Some do it for the anonymity, others do it for marketing, and some do it for both. No matter the reasoning, masks can transform DJs into something bigger than simple music artists -- they become icons.
Masked DJs are maybe the closest thing we have to real-life superheros. By donning a mask, these ordinary individuals become otherworldly beings possessing awesome powers beyond our comprehension.
Here's a list of our favorite DJ masks.
13. JAGUAR SKILLS
Like the moves of a ninja, Jaguar Skills' mixes are swift and merciless. After effortlessly flowing through drum & bass and dubstep, we wouldn't be surprised if after his set, Jaguar Skills silently does backflips off a roof and disappears into the night.
Despite the fact that he's making no effort to hide his identity, Norway's Aleksander Vinter rocks a Guy Fawkes mask, the preferred disguise of the international hacktivist group Anonymous. Savant says he's a big fan of V For Vendetta, "as well as the idea of unity/anonymity." Plus, the dude actually looks like his mask in real life so, in his words, "it's funny either way."
Funtcase's mask accurately characterizes his music: menacing. A ruthless producer, Funtcase perhaps is better off wearing the mask, because if he took it off he might be persecuted for aural assault.
WHO IS ƱZ? Where is he from? Is this the side project of another well-known DJ? Questions about ƱZ's true identity continue to tease our imaginations. Not only does his complete head coverage successfully hide his face, that gold commedia dell'arte mask is freaking baller.
9. DJS FROM MARS
With their cardboard box disguises, this Italian duo prove that you can make an awesome DIY performance costume with supplies you probably have laying around the house. Plus, they make us nostalgic for Gumby.
Interpretations of real-life native society ceremonial masks, SBTRKT's tribal face-wear is designed by the creative company Hidden Place. Aaron Jerome, the man behind the SBTRKT, has stated he aims to eliminate his personal identity from his music (thus the name SBTRKT - 'subtract', get it?) making the masks perfect for his on-stage persona.
This dude is scary! Kind of a crossbreed between Spawn and Predator, Zardonic would fit right in at a supervillain convention. Zardonic's style of heavy bass metal and frantic dubstep is as dark and evil sounding as you'd expect from a performer who could fill in as a Mortal Kombat character.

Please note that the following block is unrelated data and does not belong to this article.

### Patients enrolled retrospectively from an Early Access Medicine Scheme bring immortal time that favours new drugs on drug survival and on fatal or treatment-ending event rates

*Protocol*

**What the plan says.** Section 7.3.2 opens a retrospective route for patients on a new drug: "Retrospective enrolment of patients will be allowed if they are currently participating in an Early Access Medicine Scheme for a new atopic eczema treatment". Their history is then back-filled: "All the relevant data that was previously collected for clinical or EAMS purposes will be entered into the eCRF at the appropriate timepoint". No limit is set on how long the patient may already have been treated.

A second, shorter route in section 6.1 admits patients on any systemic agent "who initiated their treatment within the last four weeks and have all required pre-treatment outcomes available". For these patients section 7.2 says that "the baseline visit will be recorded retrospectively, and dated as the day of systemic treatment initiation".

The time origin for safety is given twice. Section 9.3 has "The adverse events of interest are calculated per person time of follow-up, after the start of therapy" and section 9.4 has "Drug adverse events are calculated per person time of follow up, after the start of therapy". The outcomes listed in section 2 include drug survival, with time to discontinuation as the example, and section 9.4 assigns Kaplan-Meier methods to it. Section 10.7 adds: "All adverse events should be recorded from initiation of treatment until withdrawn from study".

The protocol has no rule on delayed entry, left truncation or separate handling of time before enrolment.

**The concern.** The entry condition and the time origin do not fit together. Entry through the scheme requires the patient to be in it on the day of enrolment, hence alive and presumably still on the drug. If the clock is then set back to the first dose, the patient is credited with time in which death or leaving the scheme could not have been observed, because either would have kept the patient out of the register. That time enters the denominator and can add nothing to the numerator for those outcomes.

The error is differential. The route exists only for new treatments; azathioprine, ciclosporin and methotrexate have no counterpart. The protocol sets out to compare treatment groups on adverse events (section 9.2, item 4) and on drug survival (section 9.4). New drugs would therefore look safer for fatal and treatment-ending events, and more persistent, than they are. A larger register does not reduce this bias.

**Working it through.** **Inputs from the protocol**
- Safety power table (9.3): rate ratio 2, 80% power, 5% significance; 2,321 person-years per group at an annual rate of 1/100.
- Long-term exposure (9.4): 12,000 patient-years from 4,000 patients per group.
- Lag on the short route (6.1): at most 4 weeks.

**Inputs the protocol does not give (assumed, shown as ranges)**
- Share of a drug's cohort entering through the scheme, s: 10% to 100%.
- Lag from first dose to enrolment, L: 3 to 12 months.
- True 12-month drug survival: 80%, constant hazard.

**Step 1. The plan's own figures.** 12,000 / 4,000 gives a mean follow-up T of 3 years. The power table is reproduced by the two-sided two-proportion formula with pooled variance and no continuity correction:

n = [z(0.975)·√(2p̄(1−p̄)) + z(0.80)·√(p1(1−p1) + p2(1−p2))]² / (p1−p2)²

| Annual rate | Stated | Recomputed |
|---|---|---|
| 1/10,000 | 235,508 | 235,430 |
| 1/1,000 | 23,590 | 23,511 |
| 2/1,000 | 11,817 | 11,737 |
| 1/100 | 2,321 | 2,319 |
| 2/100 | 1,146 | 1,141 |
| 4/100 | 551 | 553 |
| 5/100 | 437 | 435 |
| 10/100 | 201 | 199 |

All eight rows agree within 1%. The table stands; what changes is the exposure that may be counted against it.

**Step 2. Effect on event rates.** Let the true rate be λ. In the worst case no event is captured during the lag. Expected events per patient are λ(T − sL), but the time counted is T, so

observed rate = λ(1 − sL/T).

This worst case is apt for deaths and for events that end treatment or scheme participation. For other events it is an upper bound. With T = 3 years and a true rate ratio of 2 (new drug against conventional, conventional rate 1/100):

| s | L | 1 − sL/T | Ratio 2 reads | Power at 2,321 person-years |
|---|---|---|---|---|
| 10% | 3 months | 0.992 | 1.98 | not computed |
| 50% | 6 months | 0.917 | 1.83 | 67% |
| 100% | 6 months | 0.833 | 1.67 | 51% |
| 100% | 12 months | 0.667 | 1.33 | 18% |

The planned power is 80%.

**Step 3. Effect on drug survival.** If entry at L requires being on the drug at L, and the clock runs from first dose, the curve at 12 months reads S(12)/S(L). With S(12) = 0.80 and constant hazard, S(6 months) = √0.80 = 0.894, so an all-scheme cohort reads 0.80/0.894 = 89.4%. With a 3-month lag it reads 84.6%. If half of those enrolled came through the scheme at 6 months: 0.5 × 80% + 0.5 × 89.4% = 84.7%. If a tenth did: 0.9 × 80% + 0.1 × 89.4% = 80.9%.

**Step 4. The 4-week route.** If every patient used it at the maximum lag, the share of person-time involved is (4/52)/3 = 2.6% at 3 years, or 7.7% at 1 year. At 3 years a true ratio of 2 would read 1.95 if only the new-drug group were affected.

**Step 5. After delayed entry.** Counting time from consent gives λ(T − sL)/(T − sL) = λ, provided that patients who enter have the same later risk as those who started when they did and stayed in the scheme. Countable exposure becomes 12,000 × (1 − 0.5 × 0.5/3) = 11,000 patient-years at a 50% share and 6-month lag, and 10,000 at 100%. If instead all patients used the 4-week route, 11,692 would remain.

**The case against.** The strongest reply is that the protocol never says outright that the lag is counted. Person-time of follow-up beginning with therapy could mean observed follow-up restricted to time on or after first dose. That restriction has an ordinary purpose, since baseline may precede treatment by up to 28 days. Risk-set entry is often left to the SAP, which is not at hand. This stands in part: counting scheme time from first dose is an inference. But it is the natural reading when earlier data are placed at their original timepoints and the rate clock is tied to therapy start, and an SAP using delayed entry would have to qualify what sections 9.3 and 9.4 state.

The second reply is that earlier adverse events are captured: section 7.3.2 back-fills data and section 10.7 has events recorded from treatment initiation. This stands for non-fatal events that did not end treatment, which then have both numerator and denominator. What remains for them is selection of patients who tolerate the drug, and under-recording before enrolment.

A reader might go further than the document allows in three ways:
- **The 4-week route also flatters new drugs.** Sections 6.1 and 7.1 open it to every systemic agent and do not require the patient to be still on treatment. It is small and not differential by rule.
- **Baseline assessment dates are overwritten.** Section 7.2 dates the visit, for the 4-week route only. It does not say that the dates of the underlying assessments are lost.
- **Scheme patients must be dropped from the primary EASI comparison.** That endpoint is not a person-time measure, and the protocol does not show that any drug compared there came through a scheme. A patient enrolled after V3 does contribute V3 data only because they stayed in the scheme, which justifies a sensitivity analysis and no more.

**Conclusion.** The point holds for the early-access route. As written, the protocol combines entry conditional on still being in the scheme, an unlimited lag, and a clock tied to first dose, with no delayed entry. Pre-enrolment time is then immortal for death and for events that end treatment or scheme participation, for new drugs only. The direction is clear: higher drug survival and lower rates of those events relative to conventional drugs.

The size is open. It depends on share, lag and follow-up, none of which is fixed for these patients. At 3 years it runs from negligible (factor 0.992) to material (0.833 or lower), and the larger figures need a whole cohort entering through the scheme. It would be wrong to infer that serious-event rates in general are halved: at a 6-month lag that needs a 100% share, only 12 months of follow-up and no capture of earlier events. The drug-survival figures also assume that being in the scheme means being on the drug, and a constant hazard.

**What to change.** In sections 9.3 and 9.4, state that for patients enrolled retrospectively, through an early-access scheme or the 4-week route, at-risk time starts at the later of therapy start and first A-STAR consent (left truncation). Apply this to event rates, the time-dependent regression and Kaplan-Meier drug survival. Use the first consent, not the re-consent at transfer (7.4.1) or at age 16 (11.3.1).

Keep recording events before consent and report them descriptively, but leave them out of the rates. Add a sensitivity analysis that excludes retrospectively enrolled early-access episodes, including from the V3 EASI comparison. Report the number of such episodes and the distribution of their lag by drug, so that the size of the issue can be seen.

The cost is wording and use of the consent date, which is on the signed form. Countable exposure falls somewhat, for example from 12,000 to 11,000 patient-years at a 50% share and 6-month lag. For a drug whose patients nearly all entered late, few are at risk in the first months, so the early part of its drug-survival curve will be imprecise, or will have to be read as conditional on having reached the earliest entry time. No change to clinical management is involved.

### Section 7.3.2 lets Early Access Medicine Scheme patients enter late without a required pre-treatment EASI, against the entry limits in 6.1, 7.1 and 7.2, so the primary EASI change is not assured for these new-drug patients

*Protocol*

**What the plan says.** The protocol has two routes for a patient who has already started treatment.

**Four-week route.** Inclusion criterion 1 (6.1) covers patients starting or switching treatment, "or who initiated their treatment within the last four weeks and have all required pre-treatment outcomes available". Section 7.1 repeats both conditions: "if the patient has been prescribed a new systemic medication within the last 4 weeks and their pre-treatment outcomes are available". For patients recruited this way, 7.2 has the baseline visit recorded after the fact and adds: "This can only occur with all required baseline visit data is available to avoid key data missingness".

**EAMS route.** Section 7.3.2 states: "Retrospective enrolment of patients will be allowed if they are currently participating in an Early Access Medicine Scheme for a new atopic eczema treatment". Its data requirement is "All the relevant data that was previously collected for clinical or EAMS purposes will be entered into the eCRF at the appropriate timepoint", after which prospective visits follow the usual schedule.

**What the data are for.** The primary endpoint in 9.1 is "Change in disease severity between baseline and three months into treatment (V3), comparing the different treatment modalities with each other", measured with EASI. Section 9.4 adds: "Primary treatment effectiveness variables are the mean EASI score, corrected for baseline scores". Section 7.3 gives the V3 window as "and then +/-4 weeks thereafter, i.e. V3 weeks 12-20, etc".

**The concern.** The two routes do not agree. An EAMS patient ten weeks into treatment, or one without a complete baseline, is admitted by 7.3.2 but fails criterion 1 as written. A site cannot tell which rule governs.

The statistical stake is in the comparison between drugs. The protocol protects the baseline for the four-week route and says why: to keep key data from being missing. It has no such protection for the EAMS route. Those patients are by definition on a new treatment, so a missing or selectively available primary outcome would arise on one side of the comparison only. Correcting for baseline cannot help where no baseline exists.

If Daft Punk and Iron Man had a baby, it might look like Myndset. Complete with LED headlights and a frontal air fan for ventilation, his mask kind of looks like what a Lucha Libre wrestler would wear in the Tron universe. While Myndet's real identity is unknown, we do know that he's based out of Los Angeles and lays down some of the heaviest electro your ears have ever heard.
5. DEADMAU5 - MOUSE HELMET
This list would be incomplete without deadmau5: the man who opened the door to the mass merchandising of DJ iconography. One of the word's most recognizable DJs, Joel Zimmerman has immortalized his moniker through the complex LED threaded masks he dons for the greater portions of his sets.
4. THE BLOODY BEETROOTS
Sir Bob Cornelius Rifo, the man behind the Venom mask, is shrouded in mystery. Distinguishable only by the "1977" tattoo on his sternum, Bob, for a time, only permitted black and white photos to be taken of him. Recently, Bob gave the mask an upgrade: it now has bright LED lights that become vibrant at climactic moments of the Bloody Beetroots show. Very cool indeed.
Squarepusher pushes the definition of a stage persona by literally syncing his face with his light show. To see it in action, check out this video for "Dark Steering" off of Ufabulum. Unlike other DJs masks, Squarepusher's helment doesn't portray a cartoony, marketable persona. Instead, it serves to compliment the on-stage spectacle of surrounding LEDs -- a futuristic glitchy light show that perfectly suits his genre-defying music.
Cazzete's self-referential headwear is not only awesome but also interactive; the lower half of the mask contains LEDs that spell out messages to their fans. When we first heard of these guys during their pre-mask era, we wondered why they didn't have something like this. Looks like they caught on -- or else they're monitoring our genius thoughts.
1. DAFT PUNK
All hail Daft Punk and their amazing helmets. It should be no surprise that they top our list. These sleek, ever-evolving LED-lit masterpieces have no doubt been the envy of every masked DJ since Daft Punk started rocking them during their Discovery era in the late '90s and early 2000s.
Not only are these helmets awesome, they truly personify the human-meets-machine aesthetic of Daft Punk's music. Just as Daft Punk bring an undeniable organic quality to digitally-created music, each helmet embodies a unique individualistic personality. In the same way that Daft Punk's signature vocoded melodies -- like the unimpassioned mechanized vocals on "Digital Love" and "Instant Crush" -- evoke a distinct vulnerability, their masks remind us that these androids really are "human after all."
For some really cool facts about Daft Punk's outfits and a complete timeline of their evolution, check out The Daft Club's "Visual History of Daft Punk's Helmets."
Think our list is bogus? Did we forget to include your favorite masked DJ? Leave a comment and let us know!